Daqo New Energy Corp
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Information Technology : Semiconductors & Semiconductor Equipment |
Based in China
Company profile

Daqo New Energy Corp. is a polysilicon manufacturer. The Company utilizes the chemical vapor deposition process, or the modified Siemens process, to produce polysilicon. The Company's segments include Polysilicon and Wafer. The Company manufactures and sells polysilicon to photovoltaic product manufacturers, whereby the polysilicon is processed into ingots, wafers, cells and modules for solar power solutions. The Company offers ready-to-use polysilicon, packaged to meet crucible stacking, pulling and solidification needs. The Company offers wafers through its downstream photovoltaic product manufacturing business. The Company also provides wafer original equipment manufacturer (OEM) service to external customers through tolling agreements by processing polysilicon to produce ingot and wafer. Its annual capacity for polysilicon is approximately 12,150 metric tons (MT) in Xinjiang. The Company's wafer manufacturing annual capacity is approximately 90 million pieces.

This security is an American depositary receipt
ADR Fees
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Closing Price
$53.08
Day's Change
3.13 (6.27%)
Bid
--
Ask
--
B/A Size
--
Day's High
53.41
Day's Low
49.36
Volume
(Average)
Volume:
1,666,465

10-day average volume:
1,648,600
1,666,465

Scarcity is keeping car prices from crashing down to Earth

11:14 am ET July 27, 2022 (MarketWatch)
Print

By Joy Wiltermuth

'Balance sheets can be good, but if you lose your job it doesn't matter,' says Jason Callan, head of structured assets at Columbia Threadneedle

Scarcity at car sales lots has kept the roaring auto market from crashing down to earth, as it has in the housing market, even as inflation at a four-decade high squeezes paychecks.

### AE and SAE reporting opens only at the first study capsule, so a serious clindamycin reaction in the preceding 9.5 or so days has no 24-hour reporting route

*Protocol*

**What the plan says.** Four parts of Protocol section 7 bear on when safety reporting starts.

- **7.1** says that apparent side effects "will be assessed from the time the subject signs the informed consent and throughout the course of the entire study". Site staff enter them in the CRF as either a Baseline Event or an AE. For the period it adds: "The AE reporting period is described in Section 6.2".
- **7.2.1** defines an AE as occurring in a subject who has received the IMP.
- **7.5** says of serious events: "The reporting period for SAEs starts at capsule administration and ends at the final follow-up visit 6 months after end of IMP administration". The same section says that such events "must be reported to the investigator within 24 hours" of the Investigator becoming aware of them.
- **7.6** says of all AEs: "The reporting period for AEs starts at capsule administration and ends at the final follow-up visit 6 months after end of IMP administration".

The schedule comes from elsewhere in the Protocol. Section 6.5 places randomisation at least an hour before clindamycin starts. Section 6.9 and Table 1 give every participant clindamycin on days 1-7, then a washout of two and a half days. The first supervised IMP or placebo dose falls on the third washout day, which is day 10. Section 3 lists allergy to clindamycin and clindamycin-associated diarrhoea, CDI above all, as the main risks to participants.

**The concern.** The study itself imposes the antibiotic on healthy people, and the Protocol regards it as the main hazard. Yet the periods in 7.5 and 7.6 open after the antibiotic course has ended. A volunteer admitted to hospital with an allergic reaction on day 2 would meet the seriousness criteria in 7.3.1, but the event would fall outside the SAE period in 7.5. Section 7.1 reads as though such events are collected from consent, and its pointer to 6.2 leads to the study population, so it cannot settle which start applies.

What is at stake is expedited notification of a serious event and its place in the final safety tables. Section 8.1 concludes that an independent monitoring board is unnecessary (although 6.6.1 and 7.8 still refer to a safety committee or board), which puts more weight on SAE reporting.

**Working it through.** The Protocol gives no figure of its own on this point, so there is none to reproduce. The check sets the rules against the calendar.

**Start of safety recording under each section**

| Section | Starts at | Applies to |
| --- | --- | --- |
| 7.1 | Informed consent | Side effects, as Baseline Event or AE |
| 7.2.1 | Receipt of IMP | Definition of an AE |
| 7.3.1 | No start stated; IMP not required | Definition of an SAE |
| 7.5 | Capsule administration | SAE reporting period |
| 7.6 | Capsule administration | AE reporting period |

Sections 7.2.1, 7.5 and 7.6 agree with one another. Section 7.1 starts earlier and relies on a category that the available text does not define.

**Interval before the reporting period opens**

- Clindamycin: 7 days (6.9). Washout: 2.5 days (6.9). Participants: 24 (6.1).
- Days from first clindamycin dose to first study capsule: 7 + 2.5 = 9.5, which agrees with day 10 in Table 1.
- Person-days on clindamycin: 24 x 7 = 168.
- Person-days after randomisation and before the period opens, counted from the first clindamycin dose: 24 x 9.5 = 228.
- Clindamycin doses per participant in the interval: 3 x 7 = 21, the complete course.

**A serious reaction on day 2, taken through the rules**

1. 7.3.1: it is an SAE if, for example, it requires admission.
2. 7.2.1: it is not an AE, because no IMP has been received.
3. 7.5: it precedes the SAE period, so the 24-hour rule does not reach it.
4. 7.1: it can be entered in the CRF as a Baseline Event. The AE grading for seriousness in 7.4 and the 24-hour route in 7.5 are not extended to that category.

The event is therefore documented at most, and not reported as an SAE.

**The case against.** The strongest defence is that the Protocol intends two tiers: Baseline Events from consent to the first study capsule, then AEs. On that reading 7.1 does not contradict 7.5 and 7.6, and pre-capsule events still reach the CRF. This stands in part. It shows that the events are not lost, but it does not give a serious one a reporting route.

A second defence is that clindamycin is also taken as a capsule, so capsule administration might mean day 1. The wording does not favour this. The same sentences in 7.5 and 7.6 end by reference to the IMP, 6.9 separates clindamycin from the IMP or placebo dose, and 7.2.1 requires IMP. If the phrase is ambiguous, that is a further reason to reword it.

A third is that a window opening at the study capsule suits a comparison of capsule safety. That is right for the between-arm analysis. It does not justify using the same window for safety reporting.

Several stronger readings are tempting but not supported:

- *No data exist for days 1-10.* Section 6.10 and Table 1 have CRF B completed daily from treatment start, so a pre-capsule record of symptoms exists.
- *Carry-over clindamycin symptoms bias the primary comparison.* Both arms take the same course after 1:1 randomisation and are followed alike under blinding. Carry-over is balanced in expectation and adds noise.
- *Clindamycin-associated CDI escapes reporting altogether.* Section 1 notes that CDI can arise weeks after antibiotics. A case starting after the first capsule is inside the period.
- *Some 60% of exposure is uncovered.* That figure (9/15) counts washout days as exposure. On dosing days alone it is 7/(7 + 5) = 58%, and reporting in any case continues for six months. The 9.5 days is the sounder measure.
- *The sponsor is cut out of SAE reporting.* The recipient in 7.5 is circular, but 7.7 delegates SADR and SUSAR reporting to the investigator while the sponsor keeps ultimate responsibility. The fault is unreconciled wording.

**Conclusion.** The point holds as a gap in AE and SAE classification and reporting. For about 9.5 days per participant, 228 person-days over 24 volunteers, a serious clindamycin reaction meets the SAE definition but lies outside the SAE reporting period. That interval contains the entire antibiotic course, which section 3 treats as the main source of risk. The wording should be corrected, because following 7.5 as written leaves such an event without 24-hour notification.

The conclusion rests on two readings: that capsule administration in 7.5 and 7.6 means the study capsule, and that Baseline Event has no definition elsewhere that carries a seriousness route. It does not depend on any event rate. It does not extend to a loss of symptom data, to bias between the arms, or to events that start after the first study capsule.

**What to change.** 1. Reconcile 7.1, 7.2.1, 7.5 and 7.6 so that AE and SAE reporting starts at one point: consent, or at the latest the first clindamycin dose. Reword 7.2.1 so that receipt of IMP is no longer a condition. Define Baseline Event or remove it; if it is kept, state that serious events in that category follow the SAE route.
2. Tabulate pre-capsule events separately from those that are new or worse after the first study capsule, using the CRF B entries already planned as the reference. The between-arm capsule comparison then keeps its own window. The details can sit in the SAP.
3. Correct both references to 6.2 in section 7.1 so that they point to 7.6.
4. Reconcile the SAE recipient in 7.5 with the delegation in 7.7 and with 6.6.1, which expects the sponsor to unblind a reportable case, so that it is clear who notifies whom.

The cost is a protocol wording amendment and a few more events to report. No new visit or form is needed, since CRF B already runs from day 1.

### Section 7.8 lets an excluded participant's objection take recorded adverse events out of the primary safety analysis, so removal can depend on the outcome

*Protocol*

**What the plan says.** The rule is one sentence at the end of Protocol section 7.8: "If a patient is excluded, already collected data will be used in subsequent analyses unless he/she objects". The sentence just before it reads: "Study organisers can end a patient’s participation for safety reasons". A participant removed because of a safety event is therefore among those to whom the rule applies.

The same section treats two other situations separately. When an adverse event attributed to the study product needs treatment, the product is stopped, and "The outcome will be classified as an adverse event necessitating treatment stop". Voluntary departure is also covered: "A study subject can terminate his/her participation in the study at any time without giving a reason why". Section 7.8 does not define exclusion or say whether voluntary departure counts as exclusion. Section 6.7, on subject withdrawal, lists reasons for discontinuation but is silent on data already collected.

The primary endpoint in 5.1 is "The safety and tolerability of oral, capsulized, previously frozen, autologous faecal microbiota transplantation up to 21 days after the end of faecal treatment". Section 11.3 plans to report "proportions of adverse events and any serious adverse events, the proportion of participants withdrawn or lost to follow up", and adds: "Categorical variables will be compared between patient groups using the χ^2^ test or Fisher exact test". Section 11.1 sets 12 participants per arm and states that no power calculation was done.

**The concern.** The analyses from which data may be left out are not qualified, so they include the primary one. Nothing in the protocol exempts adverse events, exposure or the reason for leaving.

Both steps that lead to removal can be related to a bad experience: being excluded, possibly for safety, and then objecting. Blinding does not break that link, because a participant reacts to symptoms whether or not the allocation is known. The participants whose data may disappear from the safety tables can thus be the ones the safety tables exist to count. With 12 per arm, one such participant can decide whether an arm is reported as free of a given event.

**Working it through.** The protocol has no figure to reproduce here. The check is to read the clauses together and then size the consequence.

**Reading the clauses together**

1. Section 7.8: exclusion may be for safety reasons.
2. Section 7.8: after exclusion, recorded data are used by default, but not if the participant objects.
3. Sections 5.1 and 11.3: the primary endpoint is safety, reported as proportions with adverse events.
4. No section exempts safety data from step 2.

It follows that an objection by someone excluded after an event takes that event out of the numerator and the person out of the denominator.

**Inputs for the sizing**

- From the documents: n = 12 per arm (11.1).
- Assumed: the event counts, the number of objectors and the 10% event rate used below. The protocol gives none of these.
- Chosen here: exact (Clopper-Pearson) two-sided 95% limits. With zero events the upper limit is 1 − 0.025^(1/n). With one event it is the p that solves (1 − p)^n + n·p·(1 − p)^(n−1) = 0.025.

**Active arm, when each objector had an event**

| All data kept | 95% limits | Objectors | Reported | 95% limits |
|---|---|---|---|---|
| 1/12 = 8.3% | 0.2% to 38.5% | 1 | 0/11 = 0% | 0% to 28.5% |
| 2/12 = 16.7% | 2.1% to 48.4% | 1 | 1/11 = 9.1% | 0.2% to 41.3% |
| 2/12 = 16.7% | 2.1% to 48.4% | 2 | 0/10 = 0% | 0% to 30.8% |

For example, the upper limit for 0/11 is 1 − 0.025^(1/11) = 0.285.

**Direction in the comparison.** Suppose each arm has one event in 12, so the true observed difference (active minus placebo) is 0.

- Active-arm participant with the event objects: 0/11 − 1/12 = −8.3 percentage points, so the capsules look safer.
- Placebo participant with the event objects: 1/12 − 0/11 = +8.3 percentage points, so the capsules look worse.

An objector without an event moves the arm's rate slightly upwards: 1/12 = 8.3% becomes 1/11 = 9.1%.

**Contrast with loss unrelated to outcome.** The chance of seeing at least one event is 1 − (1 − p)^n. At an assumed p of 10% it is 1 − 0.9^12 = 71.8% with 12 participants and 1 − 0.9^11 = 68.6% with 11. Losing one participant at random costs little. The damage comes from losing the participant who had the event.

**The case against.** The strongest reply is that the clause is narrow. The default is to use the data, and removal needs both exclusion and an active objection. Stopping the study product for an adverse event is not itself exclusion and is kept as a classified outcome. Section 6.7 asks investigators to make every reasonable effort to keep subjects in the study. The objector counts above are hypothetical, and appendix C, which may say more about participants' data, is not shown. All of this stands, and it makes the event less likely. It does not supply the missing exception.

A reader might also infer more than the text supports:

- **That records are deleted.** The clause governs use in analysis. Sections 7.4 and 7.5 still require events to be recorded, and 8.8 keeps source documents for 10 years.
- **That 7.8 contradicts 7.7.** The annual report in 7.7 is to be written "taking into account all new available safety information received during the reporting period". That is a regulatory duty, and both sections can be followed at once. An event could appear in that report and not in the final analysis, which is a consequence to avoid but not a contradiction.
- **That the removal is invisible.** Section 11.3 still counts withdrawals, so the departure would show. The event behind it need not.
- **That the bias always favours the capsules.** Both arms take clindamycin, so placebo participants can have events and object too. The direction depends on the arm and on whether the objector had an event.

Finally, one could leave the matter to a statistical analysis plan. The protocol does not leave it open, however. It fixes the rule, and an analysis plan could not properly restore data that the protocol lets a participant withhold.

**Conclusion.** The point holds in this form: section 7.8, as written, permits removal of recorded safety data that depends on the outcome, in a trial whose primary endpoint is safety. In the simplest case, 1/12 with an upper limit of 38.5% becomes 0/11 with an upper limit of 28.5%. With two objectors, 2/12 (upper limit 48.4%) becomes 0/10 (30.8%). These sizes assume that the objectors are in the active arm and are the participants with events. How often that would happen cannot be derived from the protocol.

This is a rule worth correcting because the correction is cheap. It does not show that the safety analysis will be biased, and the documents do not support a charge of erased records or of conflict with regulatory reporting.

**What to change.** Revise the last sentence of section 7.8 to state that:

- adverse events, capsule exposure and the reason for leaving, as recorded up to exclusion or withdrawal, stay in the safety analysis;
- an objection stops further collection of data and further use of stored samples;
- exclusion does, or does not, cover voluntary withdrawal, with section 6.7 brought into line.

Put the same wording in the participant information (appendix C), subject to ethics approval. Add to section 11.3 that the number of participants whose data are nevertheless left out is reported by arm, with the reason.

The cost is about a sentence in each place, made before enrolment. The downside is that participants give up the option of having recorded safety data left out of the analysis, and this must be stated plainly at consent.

Used-car prices jumped almost 40% higher last year due to microchip shortages and other bottlenecks, causing many borrowers with damaged credit to take out hefty loans at high interest rates.

This year has provided little relief as General Motors Co. (GM) and other automobile giants struggle with persistent supply-chain disruptions, including unfinished vehicles which are built but waiting on chips and other parts to be completed.

The supply crunch helped dash earlier hopes that a surge in the U.S. cost of living, last pegged at early 1980s levels, might soon retreat, even as the Federal Reserve looks to dramatically raise interest rates this summer to tighten financial conditions and quell demand from consumers.

"More inventory is coming on, but it's been slow, and it doesn't happen overnight," said Jason Callan, head of structured assets at Columbia Threadneedle Investments, about new-car production.

As a harbinger of financial stress for American households, Callan has been monitoring car repossessions as they edged up from pandemic lows as well as the uptick in borrowers with low credit scores falling behind on car payments.